When: 2008-06-13

Collection location: Lake Bistineau State Park, Webster Parish, Louisiana, USA [Click for map]

Who: Ron Pastorino (Ronpast)

No specimen available

Two of these mushrooms were found in the same general area among mostly mixed hardwoods. They have the appearance of a Caulorhiza species in that they had a deep “tap root”. I got most of the smaller one.
They differ from the western C. umbonata in that the cap color is more yellow and the spores were definitely a light yellow rather than white. Also by my estimation the spores appeared to be at least twice as large.
Edit 2-7-2014; Checked spores from print.
Spores~ 13.2-16.0 X 9.2-10.9 microns.
Q(ave) = 1.50.


Proposed Names

-20% (3)
Recognized by sight
24% (5)
Recognized by sight: The change in thickness of the stipe seems like Xerula.
-3% (3)
Recognized by sight: This is a common mushroom throughout the south eastern area usually on berried roots or hardwood stumps The xerula magalospora have very large spores.
52% (3)
Recognized by sight
56% (1)
Recognized by sight: Yellowish cap, stem texture
Based on microscopic features: Spore size and shape

Please login to propose your own names and vote on existing names.

= Observer’s choice
= Current consensus


Add Comment
Walt, I want to believe these consistantly bright yellow
By: Ron Pastorino (Ronpast)
2016-12-24 10:13:45 PST (-0800)

Hymenopellis observations from the SE are something different from the brownish H. incognita. I haven’t seen the official description for H. sinapicolor, but according to Kuo, they have significantly smaller spores, which these and others I’ve found don’t(?)

By: walt sturgeon (Mycowalt)
2013-01-27 07:37:10 PST (-0800)

It fits H. megalospora but see comments below.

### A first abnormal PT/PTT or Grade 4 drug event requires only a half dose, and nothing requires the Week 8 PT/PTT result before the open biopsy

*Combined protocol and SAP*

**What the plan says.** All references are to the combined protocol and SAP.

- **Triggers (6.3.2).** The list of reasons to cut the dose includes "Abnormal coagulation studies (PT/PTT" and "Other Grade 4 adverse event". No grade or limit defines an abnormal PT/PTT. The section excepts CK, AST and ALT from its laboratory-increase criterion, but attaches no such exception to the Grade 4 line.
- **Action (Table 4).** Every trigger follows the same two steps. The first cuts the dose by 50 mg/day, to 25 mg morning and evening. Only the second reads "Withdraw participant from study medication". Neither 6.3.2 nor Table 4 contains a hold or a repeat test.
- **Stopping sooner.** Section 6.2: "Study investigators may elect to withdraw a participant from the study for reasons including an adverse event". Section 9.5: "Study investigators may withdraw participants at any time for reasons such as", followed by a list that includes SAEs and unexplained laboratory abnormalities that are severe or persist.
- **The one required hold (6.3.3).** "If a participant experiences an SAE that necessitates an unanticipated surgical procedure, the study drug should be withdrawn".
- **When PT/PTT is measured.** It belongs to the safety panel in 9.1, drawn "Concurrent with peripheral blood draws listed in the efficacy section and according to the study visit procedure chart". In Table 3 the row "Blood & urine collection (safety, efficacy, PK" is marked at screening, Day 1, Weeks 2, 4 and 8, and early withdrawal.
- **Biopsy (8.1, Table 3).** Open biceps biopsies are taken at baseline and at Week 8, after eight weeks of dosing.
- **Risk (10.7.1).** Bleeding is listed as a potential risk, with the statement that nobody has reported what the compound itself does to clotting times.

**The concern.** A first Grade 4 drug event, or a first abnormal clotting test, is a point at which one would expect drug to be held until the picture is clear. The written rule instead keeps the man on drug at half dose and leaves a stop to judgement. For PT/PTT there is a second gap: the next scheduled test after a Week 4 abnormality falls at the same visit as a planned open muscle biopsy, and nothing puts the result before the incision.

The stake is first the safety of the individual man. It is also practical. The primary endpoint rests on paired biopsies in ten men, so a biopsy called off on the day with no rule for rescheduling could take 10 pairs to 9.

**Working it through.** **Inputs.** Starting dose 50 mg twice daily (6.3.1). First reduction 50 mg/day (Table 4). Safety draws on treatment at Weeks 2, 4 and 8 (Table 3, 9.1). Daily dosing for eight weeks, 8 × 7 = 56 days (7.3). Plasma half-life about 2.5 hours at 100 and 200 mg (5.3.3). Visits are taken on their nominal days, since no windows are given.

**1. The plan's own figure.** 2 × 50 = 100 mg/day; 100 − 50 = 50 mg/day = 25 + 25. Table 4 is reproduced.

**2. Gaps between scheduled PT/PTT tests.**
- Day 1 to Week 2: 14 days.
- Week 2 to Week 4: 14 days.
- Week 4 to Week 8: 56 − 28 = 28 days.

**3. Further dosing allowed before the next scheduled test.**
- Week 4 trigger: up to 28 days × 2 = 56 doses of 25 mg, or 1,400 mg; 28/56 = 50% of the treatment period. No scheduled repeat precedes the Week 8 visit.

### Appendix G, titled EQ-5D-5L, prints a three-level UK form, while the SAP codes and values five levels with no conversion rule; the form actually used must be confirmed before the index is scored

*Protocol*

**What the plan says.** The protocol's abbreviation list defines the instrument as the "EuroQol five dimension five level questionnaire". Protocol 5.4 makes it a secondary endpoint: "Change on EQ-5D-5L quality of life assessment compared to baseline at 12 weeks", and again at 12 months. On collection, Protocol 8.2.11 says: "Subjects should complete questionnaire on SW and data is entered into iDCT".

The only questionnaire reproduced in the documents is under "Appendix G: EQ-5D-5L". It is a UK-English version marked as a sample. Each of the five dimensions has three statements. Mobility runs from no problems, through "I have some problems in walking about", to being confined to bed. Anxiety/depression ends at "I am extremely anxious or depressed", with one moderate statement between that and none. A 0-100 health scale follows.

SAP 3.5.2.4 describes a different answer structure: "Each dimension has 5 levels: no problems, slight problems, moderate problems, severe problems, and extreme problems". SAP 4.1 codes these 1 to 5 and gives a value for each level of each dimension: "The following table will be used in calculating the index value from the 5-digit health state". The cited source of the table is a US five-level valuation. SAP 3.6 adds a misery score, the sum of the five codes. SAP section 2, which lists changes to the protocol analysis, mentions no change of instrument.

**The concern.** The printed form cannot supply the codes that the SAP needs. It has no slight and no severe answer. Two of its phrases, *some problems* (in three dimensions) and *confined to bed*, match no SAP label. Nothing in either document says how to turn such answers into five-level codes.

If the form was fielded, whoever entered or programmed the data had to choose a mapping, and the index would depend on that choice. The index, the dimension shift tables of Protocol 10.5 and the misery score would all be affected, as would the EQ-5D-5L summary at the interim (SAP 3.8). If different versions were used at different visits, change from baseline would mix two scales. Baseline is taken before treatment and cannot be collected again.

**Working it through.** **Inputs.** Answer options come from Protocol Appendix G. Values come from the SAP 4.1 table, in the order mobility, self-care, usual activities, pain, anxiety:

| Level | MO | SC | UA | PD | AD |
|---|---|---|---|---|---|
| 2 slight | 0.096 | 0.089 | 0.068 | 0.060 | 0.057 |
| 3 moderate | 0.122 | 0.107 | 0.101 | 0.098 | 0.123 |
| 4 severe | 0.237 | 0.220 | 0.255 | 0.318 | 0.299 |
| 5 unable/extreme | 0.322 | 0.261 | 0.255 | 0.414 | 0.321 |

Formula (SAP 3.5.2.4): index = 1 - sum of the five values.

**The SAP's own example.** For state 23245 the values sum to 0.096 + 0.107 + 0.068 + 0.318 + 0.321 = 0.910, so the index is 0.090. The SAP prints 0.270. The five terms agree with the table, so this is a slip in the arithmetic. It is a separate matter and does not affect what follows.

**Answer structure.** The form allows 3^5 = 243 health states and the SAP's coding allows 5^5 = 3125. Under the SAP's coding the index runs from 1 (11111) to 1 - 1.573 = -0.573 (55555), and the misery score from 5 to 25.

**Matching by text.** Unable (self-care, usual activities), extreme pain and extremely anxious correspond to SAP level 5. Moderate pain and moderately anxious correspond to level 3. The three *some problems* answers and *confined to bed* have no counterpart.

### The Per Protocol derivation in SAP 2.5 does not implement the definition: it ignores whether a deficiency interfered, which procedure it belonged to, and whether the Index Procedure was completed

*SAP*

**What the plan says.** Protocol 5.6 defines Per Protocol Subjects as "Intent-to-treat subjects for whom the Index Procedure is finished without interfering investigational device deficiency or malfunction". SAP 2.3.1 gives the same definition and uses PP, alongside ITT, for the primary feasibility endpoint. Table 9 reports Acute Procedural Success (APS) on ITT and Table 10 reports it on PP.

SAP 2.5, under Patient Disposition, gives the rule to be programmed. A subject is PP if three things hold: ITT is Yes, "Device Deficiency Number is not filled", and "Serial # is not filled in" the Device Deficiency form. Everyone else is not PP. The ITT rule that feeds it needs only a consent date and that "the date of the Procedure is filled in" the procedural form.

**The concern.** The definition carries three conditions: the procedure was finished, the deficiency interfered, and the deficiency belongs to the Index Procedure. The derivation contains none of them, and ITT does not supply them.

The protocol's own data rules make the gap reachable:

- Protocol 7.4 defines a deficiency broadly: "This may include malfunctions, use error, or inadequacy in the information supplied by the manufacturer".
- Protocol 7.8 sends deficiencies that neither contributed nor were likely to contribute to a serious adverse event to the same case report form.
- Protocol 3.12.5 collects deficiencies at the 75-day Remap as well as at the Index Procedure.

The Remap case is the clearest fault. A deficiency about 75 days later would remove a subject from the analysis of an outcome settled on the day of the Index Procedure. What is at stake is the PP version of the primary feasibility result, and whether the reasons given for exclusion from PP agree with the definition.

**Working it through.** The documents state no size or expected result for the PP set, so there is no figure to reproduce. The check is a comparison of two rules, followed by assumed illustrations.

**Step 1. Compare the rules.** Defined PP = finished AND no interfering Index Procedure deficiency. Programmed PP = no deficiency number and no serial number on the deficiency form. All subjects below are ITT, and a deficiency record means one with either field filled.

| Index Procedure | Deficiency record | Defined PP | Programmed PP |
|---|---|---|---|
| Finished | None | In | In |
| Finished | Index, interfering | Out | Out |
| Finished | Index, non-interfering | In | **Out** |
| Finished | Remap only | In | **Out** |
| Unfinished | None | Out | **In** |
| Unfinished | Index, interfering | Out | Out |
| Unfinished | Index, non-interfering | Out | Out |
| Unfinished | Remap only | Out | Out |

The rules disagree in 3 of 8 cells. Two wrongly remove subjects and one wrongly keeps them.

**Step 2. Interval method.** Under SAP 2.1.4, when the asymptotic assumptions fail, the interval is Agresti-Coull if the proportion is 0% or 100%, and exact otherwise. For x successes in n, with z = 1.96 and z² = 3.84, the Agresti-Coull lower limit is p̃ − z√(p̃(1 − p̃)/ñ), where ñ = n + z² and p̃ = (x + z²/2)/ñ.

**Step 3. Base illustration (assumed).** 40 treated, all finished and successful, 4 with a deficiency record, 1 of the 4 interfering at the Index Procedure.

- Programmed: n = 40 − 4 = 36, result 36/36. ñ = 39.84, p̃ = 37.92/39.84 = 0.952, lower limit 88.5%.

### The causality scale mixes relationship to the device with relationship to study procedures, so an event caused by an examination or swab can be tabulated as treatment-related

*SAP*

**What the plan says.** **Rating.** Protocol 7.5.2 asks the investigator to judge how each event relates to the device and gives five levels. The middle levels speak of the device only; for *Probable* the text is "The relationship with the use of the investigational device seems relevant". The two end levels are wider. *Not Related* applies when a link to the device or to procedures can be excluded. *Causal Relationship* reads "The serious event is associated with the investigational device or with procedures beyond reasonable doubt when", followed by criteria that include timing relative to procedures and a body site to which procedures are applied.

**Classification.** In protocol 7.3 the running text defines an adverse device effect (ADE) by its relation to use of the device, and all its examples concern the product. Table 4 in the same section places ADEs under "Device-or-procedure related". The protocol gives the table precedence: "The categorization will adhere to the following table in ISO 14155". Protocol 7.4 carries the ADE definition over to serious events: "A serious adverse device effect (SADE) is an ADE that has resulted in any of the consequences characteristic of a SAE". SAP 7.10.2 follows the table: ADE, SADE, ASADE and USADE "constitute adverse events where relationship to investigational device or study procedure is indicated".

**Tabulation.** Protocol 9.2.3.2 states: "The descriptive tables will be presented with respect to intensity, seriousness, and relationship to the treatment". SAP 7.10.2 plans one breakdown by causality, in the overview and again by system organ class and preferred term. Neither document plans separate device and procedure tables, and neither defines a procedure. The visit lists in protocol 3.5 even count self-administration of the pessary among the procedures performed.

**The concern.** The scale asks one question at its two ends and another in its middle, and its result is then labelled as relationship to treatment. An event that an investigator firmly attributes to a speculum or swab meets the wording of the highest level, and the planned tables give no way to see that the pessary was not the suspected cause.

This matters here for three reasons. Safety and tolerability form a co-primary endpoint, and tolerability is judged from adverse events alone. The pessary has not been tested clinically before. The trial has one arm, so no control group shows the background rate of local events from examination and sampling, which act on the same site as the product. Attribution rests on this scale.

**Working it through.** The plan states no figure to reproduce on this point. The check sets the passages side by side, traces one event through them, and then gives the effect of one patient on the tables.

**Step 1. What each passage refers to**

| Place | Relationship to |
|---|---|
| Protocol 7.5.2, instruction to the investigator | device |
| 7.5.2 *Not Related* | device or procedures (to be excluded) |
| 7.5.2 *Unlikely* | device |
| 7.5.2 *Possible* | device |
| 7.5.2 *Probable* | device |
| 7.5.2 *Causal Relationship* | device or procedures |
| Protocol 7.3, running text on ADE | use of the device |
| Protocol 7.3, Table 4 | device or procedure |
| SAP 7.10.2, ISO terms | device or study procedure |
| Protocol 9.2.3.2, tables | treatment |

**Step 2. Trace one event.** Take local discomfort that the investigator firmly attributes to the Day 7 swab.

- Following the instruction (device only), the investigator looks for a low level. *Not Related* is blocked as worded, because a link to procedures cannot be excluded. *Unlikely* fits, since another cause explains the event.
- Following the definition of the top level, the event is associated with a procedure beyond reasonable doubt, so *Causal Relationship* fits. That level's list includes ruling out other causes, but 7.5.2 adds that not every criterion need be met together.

It is occasional in the central Appalachians and foothills. If not a good species, it should in my opinion deserve a varietal rank.

Not convinced its X. megalospora
By: Ron Pastorino (Ronpast)
2009-11-28 18:16:42 PST (-0800)

All the references I’ve found for that species show a mushroom with whitish, buff, creamy to brownish-gray caps. None mention a yellow to bright yellow cap. The same mushroom seems to appear in MO# 6178 from West Virginia and the local experts/mycologists did not have a name for it.

West Va.—west La. connection
By: Ron Pastorino (Ronpast)
2008-06-23 15:07:46 PDT (-0700)

I knew there was something familiar about those mushrooms. They definitely appear to be the same species so I’ll go with the Xerula sp. until somebody comes up with something better.

Xerula sp.
By: Dimitar Bojantchev (dimitar)
2008-06-23 11:32:12 PDT (-0700)

Xerula it seems like. It is highly unlikely that this one is the European Xerula radicata, but it does look like it a bit — http://mushroomhobby.com/Gallery/Marasmius/index.htm#Xerula_radicata

These do have interesting cystidia to look at. Never seen one on the West Coast though.

Xerula sp. (unnamed)
By: Debbie Viess (amanitarita)
2008-06-23 07:38:15 PDT (-0700)

This looks grossly identical to a yellow Xerula sp. that Rytas Vilgalys took back with him to Duke last summer for DNA sequencing. We found it at the NAMA W.VA foray, and Bill Roody claimed that it has been collected in the South with some regularity. Here’s a link to my original observation on MO: